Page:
Molecule that breaks the nearly 100-year-old Hund’s Rule opens path for more efficient organic LEDs

HzTFEX2 exhibiting blue fluorescence in solution (left) and its molecular structure (right).

As part of a team led by researchers at the RIKEN Center for Emergent Matter Science, ICReDD members co-authored a study reporting a material that breaks the nearly 100-year-old Hund’s Rule and rewrites the textbook on fluorescent materials. The breakthrough may lead to the development of highly efficient organic LEDs, which are used in various applications, including smartphone displays and lighting.

Electrons in an atom or molecule occupy orbitals, and each orbital can hold two electrons of opposing spin direction. Hund’s rule specifies that if there are open orbitals available, it requires less energy for electrons to occupy separate orbitals and have the same spin direction as each other (a “triplet state”) than for them to adopt a configuration where they  have opposed spin directions (a “singlet state”).

Researchers report here on a material for which Hund’s rule is broken and the singlet state is lower in energy than the triplet state. The excited state of conventional electroluminescent materials is dominated by the triplet state, which doesn’t emit light, and can’t convert to the higher energy, light-emitting singlet state. This results in a major loss of energy when running devices. For the novel material reported here, HzTFEX2, the singlet is lower in energy, so the triplet state can quickly convert to the singlet state, enabling much greater light emission efficiency.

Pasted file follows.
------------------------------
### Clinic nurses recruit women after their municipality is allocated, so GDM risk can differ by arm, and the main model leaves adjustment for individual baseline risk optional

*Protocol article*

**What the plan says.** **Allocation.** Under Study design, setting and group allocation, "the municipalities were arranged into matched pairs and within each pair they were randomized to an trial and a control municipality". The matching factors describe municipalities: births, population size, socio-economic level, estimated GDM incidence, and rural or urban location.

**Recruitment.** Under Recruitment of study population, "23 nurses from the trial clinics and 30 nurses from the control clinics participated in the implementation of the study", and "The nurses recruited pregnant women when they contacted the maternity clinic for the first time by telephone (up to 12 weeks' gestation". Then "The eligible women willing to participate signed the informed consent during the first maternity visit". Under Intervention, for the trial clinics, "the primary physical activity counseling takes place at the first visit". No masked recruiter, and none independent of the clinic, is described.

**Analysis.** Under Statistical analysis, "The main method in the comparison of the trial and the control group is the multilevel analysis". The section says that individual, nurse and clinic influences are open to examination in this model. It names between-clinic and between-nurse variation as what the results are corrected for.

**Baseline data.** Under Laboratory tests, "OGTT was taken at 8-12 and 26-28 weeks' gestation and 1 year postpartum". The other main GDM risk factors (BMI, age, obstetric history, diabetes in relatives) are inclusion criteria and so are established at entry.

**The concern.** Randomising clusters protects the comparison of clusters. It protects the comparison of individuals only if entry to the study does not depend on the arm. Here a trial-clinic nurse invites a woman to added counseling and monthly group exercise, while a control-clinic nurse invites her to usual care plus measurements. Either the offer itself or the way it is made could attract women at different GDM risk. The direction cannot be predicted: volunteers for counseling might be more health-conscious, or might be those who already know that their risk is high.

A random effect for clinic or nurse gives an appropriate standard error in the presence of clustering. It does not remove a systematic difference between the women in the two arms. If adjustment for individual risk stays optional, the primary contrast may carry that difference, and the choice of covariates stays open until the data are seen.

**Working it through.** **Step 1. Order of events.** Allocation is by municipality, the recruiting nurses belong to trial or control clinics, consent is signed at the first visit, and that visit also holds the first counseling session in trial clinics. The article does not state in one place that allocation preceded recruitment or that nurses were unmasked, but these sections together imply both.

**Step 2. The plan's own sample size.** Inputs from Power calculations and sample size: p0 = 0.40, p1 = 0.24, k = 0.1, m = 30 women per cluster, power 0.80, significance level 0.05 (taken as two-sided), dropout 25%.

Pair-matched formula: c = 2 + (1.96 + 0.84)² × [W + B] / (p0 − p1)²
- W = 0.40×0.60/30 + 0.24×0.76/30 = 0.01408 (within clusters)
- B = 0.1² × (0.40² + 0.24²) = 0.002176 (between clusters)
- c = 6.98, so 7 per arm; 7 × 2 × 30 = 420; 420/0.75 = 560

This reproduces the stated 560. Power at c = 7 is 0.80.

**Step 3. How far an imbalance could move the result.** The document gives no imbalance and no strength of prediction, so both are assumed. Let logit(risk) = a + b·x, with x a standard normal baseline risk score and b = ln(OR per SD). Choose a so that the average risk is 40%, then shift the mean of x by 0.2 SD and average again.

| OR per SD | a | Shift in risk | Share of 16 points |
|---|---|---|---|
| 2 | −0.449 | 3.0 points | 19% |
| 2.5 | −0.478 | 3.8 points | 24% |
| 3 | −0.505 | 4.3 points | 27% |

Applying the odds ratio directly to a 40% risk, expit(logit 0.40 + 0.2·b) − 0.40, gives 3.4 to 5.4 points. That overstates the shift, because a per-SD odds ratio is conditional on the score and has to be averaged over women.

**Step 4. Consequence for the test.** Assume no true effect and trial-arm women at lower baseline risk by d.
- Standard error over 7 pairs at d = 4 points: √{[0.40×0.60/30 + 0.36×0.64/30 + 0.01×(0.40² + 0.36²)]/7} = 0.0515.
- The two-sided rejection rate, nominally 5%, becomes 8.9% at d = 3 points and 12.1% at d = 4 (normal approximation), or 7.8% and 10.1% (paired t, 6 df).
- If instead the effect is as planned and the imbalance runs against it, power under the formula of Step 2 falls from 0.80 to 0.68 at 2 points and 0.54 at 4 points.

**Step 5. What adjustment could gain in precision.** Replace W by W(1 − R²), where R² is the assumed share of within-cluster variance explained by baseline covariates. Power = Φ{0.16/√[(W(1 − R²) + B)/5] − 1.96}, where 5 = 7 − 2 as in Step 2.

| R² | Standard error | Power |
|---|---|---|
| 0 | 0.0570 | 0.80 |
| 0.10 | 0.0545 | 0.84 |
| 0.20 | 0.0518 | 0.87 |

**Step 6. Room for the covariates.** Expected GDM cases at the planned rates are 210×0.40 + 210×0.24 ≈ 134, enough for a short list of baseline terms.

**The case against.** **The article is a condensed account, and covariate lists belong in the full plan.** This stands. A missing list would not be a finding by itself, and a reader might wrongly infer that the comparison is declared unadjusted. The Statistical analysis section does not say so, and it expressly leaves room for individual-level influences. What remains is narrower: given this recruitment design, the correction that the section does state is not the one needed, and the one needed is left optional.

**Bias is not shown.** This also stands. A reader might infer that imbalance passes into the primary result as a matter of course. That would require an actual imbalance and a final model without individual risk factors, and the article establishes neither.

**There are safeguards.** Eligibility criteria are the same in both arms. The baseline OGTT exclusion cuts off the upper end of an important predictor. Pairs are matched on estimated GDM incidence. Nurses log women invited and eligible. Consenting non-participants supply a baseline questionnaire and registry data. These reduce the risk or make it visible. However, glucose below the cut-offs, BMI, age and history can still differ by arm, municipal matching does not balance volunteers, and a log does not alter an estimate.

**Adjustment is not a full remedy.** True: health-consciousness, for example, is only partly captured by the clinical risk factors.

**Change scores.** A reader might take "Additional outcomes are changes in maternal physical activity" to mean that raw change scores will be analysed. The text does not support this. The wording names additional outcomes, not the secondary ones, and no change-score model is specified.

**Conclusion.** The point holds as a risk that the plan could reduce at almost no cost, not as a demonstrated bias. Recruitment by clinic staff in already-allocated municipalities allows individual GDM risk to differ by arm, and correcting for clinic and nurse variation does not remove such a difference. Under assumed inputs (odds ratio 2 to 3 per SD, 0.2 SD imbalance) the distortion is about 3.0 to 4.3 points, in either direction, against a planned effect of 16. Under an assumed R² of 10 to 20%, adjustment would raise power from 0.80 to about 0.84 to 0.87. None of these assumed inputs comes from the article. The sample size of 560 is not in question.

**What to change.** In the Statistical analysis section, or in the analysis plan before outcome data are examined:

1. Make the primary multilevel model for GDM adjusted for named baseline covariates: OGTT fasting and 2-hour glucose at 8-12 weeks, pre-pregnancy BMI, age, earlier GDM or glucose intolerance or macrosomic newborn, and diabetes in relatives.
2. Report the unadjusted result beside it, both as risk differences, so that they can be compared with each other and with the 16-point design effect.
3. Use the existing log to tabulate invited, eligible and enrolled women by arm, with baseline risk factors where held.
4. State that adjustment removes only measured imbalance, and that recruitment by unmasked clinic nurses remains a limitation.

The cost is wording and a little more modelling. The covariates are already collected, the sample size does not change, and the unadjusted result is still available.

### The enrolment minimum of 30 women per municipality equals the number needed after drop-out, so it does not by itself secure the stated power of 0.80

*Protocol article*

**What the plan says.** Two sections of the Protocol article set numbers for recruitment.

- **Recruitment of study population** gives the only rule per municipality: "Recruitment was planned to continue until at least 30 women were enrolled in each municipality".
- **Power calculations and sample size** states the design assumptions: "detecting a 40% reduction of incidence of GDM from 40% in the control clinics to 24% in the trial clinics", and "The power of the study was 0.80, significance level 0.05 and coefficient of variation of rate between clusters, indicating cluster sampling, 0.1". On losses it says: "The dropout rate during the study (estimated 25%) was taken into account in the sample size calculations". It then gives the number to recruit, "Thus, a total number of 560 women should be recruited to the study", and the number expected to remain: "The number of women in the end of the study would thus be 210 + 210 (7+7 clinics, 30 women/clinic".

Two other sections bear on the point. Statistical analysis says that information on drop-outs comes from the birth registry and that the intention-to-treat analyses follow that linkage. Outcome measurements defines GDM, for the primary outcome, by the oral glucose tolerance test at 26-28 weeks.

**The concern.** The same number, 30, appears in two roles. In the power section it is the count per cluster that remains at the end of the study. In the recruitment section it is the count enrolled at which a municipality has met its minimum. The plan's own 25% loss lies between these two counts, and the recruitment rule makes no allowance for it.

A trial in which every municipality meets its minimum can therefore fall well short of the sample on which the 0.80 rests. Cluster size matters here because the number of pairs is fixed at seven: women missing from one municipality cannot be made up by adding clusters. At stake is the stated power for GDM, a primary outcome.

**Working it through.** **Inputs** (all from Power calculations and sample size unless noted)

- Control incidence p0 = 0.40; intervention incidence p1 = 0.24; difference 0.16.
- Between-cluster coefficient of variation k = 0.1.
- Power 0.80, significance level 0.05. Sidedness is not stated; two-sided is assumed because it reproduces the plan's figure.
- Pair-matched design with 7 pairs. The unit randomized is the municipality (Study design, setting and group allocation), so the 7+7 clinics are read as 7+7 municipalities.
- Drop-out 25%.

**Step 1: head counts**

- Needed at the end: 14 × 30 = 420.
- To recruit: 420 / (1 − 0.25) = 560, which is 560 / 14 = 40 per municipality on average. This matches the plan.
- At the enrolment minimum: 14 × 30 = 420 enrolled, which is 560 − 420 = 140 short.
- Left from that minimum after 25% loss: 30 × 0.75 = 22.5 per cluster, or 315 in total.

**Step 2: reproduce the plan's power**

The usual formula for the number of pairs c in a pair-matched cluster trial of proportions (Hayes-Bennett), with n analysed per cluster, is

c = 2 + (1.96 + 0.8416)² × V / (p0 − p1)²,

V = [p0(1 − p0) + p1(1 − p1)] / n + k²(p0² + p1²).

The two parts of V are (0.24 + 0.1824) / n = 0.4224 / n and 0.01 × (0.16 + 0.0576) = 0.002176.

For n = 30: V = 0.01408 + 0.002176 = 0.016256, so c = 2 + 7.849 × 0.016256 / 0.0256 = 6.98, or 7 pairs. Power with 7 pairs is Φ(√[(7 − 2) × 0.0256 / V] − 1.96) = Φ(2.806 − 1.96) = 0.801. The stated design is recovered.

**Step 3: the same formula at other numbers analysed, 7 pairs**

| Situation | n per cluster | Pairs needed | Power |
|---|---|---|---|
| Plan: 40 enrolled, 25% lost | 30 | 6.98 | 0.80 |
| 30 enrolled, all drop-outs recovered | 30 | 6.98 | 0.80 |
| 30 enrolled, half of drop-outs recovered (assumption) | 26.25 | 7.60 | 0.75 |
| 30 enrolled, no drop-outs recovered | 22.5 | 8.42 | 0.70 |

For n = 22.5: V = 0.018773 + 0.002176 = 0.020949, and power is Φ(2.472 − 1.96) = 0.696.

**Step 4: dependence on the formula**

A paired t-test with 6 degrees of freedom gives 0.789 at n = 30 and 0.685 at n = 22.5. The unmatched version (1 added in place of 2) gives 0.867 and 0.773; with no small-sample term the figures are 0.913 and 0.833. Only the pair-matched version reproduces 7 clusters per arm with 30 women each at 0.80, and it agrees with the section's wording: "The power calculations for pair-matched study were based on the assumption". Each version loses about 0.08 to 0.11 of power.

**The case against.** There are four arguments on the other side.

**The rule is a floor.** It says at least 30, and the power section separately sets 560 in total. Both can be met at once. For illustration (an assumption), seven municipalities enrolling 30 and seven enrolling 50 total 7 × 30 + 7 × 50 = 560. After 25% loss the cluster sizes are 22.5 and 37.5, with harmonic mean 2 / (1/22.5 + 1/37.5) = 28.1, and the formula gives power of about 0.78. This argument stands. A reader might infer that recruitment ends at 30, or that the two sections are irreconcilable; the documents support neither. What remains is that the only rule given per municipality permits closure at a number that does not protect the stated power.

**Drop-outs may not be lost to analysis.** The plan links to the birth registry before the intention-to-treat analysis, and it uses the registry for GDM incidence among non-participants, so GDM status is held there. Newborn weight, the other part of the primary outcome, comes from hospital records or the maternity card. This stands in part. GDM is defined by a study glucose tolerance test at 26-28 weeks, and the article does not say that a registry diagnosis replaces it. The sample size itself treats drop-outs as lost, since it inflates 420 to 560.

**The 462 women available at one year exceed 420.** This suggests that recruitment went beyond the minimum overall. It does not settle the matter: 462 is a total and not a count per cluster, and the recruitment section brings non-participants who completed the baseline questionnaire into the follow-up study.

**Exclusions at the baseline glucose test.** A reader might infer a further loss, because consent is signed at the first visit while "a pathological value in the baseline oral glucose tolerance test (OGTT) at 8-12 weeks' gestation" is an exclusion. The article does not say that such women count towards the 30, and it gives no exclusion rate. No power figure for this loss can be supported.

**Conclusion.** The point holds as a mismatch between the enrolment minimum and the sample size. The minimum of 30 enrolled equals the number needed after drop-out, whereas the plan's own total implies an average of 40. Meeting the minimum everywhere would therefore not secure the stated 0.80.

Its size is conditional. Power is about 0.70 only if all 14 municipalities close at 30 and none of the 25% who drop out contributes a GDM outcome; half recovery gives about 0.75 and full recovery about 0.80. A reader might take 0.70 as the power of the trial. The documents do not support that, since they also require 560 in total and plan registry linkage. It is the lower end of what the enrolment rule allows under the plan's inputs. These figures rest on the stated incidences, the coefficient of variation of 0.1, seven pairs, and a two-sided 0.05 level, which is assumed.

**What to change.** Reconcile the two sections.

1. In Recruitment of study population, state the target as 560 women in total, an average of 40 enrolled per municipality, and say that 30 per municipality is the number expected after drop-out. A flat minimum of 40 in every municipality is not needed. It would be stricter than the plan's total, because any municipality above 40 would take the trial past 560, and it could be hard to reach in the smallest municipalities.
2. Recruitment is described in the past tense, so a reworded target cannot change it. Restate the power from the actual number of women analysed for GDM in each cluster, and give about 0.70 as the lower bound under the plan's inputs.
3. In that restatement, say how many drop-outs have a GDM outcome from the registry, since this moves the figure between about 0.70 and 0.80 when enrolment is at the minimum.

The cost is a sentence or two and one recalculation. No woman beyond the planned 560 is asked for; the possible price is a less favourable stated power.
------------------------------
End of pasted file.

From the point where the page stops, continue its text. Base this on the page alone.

To identify candidate molecules, researchers first computationally screened tens of thousands of ligand combinations on a heptazine backbone. The results were filtered for blue light fluorescence and synthetic feasibility before performing higher level calculations and choosing molecules for experimental evaluation.

Experimental characterization showed that HzTFEX2 exhibited delayed blue fluorescence with unique properties, including a short, sub-microsecond emission time constant and decreasing fluorescence lifetime as temperature decreased. An OLED made using HzTFEX2 exhibited a impressive 17% external quantum efficiency, showing the potential applicability of the new material in LEDs. Other materials based on heptazine were also shown to break Hund’s rule, opening up a new class of materials to explore.